Is there a history of people switching nationalities to compete in the Olympics?

I’m the first female ski racer to do it for Mexico, but there are quite a few people that have switched nationalities to compete, actually. One of my friends Kilian Albrecht raced for Austria in the 2002 Olympics and then switched to Bulgaria for the 2010 Games, so he knew all of the rules and the laws behind it, which helped us.

What was that process like?

I had to go to the U.S. Ski Team and ask them to release me in order to keep my [FIS] points. They agreed, then my case went to a FIS meeting for review and they were excited to have more countries involved. That was actually the easiest part.

Tell us about your first World Championships as a Mexican.

I didn’t feel like I was really competing for Mexico because I was at home and everyone was around. Last year in Switzerland for the World Championships, that’s where I felt it. With all of the drama from the election in the U.S, there were a lot of people asking me about it, so I felt really proud to be uniting the two countries versus dividing.

What do the Olympics mean to you?

Sport is generally about competition and being the best, but I think the Olympics is more than that. We’re all there as different countries making new friends and uniting as a world in the name of sport. It’s a peacefully competitive way to get the whole world into a single place, I don’t think there’s any other event that does something like that.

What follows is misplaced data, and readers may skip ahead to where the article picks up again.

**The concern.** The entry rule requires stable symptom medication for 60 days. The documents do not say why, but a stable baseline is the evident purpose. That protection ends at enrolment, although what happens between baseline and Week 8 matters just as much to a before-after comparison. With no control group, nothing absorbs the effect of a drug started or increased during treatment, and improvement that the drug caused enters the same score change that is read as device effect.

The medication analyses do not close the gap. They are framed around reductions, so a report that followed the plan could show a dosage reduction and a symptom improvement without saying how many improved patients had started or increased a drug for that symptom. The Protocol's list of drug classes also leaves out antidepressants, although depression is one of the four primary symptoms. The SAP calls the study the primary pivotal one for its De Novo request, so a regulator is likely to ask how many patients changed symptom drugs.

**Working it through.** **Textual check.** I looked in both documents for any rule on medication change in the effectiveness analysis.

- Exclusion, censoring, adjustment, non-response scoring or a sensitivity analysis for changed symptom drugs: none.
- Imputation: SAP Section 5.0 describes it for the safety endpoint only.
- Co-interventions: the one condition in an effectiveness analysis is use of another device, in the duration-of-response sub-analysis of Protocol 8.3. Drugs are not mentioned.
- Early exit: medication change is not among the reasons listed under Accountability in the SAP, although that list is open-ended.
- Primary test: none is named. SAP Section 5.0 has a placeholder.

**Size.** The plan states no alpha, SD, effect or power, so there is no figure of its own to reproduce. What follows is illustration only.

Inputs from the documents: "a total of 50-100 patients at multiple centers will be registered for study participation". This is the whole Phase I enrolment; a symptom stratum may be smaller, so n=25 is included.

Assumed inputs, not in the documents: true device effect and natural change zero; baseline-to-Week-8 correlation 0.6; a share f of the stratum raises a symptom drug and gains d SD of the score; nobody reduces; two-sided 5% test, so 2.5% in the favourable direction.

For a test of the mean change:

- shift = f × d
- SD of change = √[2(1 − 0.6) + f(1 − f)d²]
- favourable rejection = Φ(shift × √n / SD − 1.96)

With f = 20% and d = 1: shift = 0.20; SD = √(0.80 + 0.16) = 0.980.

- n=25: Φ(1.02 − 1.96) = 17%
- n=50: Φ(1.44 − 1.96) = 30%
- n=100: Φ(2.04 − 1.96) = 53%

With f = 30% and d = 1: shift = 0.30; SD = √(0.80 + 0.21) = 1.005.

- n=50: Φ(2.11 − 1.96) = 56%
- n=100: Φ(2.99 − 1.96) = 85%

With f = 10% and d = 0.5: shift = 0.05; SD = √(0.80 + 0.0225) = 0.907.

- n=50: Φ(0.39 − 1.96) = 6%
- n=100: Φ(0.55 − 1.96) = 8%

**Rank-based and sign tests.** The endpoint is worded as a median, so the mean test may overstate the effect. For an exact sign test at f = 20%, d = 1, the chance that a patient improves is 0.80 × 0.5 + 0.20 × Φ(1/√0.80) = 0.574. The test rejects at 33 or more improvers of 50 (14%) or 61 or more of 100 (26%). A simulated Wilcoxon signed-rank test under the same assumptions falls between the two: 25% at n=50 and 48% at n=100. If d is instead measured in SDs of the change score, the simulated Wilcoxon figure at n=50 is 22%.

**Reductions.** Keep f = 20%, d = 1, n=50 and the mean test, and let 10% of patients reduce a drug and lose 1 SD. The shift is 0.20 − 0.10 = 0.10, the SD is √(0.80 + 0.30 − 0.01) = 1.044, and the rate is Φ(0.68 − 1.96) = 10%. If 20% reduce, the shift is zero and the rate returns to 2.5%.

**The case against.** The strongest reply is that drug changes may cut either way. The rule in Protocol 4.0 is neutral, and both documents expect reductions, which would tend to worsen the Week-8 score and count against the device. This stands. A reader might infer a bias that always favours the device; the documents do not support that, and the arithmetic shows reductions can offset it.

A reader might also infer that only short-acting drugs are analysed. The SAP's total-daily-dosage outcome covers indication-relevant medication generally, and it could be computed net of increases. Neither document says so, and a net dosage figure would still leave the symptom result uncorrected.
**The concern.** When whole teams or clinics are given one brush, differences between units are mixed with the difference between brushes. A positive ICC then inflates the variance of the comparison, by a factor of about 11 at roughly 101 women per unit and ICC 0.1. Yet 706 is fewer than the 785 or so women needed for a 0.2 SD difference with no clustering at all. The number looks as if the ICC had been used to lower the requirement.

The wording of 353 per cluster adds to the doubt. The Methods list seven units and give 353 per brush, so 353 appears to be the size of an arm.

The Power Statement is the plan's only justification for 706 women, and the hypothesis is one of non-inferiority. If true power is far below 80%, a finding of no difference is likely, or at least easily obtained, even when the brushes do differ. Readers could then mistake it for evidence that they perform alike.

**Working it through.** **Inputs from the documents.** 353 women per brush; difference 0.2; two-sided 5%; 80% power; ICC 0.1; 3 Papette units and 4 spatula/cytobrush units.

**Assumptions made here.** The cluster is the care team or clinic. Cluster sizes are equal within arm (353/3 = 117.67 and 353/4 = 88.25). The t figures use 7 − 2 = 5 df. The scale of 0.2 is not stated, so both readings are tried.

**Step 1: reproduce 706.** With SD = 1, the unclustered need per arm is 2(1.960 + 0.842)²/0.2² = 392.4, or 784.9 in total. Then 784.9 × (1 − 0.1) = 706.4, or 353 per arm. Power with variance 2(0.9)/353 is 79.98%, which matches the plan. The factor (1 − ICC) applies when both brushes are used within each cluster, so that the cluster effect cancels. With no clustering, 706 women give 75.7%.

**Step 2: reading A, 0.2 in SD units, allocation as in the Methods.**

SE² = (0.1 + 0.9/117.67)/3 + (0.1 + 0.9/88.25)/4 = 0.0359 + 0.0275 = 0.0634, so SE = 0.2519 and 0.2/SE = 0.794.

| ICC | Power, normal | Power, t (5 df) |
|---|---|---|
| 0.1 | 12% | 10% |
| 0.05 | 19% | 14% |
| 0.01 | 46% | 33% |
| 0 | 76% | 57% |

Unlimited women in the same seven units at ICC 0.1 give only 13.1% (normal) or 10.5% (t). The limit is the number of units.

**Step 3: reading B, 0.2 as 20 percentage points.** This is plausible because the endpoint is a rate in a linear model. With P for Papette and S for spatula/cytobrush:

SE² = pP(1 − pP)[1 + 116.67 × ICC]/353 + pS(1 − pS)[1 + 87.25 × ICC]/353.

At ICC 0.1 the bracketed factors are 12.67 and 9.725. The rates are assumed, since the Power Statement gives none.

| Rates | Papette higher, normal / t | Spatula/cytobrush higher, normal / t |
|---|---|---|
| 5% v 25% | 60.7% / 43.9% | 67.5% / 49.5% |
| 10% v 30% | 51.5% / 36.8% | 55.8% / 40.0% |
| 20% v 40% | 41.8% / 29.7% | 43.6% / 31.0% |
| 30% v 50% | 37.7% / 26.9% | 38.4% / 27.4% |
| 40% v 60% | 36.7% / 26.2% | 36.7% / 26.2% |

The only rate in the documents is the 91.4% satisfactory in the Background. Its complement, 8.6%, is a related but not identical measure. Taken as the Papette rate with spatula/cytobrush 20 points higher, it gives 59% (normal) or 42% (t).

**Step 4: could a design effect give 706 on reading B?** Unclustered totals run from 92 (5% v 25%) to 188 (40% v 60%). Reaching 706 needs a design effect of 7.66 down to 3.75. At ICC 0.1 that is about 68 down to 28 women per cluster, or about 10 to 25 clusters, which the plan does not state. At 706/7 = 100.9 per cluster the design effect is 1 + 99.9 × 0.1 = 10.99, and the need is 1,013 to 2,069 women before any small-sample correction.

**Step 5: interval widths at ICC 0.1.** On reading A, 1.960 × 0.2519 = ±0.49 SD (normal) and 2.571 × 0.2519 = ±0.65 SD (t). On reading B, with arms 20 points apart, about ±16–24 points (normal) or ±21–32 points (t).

Do you remember walking into the opening ceremonies with the U.S. Team?

It’s something you see on TV as a kid but when you’re actually in that stadium walking with a group of people that have worked this hard to be there, it’s a really incredible feeling.

How will this year feel different?

I think this will be my most emotional because I know it’s going to be my last Olympics and I’m going to be competing for the country of my family. It’s a small team, and we’ll be in the middle of the pack. I’m an ‘M’ now instead of a ‘U’, so that will be really different.

Has anyone spoken out against your change in national team?

Some people have put some negative comments on my YouTube page, but no one has said anything to my face.

In a way it’s a little bit uncomfortable because you don’t want to be a fake. But, ultimately my family is Mexican, my husband is Mexican, my kids are Mexican, and I am a part of that.

A lot of [my husband’s] family has become American and they are really proud of that fact. Now, I am extremely proud of being Mexican—extremely proud of what I’ve done to get here. Nothing can take that away, none of those negative feelings. I don’t regret it, I don’t feel bad, I feel proud.

Have you had any doubts through this process?

No, I don’t have any doubts at all. I want to keep going and get into a sixth Olympics. I’m not sure how I’ll do it, but maybe there is a way.

After years of representing the U.S., now you’re racing them. What’s it like to compete against your old teammates?

It’s sometimes hard to see my old team from the outside. That team has it all. That’s great for them and makes me realize how much support we had [with the U.S. Ski Team].